Struggle veteran Amed Kathrada has died, aged ?? (whenever it happens). Kathrada was part of the Rivonia trialists with Nelson Mandela and Dennis Goldberg. He was one of the only three surviving members of that trial. He died following complications after an operation to remove a blood clot of the brain.

Kathrada has always been referred to as a close comrade and confidante of former president Nelson Mandela. He is a veteran of the South African liberation struggle, long-serving political prisoner on Robben Island and Pollsmoor Prison. Ahmed Kathrada spent 26 years in prison, 18 of which were on Robben Island. The last eight years were spent at Pollsmoor Maximum Prison where he joined fellow Rivonia trialists Nelson Mandela, Walter Sisulu and Raymond Mhlaba who had been moved there a few months before.

Kathrada during his youth (Image: SAhistory)

He had joined the liberation movements at a very young age. At age 17, he left school to work full-time in the offices of the Transvaal Passive Resistance Council against the Asiatic Land Tenure and Indian Representation Act, commonly referred to as the “Ghetto Act”. The Act sought to give Indians limited political representation, defined areas where they could live, trade and buy land. This saw Kathrada involved in movements like the Passive Resistance Campaign of the Indian Congress.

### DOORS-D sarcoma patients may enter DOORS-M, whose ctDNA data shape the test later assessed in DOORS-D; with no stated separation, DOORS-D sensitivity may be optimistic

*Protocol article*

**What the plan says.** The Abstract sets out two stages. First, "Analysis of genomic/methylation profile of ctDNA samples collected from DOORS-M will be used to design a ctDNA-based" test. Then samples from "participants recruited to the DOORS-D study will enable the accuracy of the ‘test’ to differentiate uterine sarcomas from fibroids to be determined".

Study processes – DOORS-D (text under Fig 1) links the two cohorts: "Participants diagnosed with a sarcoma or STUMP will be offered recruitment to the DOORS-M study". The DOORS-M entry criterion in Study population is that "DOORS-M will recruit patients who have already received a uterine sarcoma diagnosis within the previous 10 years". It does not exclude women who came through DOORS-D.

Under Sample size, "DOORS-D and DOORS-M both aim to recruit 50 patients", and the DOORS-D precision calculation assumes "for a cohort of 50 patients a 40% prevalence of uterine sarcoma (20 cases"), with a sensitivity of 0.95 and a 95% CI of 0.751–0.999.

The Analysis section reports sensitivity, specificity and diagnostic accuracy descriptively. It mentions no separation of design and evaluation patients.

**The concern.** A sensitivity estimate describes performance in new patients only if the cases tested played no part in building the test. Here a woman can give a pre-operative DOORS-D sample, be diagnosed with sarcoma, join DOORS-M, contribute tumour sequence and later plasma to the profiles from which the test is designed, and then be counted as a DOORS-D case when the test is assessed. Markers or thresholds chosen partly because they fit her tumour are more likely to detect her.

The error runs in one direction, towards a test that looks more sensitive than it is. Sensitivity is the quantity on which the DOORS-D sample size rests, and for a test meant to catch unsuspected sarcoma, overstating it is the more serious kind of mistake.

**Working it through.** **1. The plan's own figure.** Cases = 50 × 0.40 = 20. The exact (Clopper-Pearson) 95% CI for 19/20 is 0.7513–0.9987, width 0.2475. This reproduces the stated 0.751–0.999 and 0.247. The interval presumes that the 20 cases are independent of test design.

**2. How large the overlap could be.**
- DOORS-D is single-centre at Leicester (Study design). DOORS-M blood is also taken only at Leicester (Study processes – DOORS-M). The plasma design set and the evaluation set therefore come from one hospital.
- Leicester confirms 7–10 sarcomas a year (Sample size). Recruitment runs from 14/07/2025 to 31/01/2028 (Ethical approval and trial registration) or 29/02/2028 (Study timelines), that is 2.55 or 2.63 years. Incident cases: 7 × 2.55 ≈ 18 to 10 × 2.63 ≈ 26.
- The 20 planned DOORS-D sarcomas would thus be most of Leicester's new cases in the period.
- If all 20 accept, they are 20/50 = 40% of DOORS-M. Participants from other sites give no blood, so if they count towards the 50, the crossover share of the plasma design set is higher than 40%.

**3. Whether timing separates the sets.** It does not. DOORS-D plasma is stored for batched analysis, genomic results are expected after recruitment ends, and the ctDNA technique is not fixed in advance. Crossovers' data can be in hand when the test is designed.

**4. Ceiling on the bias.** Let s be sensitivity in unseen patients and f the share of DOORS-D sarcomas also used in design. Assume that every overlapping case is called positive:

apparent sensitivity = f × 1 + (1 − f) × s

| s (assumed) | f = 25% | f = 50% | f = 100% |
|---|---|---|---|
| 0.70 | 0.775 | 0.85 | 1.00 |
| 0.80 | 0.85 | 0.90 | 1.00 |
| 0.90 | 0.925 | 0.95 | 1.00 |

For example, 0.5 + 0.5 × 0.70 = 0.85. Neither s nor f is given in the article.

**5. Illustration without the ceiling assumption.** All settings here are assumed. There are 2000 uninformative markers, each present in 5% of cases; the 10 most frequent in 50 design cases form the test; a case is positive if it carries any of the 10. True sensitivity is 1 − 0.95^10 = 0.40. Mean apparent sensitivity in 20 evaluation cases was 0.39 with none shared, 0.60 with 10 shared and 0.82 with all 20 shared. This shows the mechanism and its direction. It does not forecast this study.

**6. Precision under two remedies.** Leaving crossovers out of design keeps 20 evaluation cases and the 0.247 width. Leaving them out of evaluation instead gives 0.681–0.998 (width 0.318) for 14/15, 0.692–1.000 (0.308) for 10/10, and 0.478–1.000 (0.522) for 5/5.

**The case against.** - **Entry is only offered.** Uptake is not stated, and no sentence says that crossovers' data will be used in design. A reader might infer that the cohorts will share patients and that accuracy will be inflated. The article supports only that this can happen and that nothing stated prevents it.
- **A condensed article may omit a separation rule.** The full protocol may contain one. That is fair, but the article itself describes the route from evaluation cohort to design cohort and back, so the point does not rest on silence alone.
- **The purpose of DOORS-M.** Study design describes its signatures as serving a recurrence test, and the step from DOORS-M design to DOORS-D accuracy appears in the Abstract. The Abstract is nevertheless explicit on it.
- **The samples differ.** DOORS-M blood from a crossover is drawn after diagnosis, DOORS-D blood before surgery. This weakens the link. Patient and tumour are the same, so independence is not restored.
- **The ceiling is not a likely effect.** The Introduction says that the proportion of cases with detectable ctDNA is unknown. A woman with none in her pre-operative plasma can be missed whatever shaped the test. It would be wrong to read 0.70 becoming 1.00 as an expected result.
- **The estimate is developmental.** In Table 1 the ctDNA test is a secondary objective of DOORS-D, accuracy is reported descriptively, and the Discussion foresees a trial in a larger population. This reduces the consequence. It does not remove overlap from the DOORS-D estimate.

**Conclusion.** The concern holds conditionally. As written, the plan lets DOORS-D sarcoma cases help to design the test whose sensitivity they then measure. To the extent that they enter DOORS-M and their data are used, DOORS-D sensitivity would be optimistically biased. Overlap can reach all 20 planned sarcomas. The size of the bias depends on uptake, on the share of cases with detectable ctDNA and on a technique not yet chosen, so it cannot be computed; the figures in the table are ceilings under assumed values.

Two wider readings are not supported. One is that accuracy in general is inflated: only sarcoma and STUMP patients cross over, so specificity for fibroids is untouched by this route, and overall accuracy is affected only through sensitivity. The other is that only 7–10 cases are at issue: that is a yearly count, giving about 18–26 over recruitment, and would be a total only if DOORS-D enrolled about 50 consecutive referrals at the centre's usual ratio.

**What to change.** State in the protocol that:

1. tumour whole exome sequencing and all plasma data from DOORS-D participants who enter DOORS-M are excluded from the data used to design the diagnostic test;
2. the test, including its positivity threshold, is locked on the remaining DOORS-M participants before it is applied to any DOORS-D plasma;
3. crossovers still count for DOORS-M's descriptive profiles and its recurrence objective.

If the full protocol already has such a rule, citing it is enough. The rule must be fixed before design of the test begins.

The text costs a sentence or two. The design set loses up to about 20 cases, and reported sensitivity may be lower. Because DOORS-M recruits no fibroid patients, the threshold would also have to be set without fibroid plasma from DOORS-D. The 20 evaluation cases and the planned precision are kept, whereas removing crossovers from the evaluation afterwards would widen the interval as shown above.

Later the alliance between the African and Indian Congresses developed, Kathrada came into closer contact with Nelson Mandela, Walter Sisulu, J.B. Marks and other African leaders Kathrada believed that it was only under a democratic form of government, that the non-whites in the country will be accorded their dignity.

He obtained four University degrees during his incarceration at Robben Island. In addition to receiving the Isitwalandwe Award, the ANC’s highest possible accolade, whilst still in prison, he was awarded four honourory degrees from several world universities. After the unbanning of the ANC in 1990 he was elected to several leadership positions of the organisation. In the latter part of his life, as Chairperson of the Robben Island Museum Council, Kathrada had become synonymous with high profile tours to the island. Some of the well known names he accompaied to visit Madiba’s prison cell included Hollywood actress Charlize Theron and former American first lady, Michelle Obama, with anecdonal stories of life there with Madiba.

At an ANC Conference in 1997, Kathrada declined a nomination to the National Executive Committee. Two years later, he resigned from parliamentary politics.

In 2004, Kathrada was voted 46th in the Top 100 Great South Africans. Alongside the likes of Archbishop Desmond Tutu and Madiba, Kathrada was also in 2015 awarded the Freedom of the city of Cape Town. The award is given to those that distinguish themselves by their heroic service.

– By Thandiswa Mawu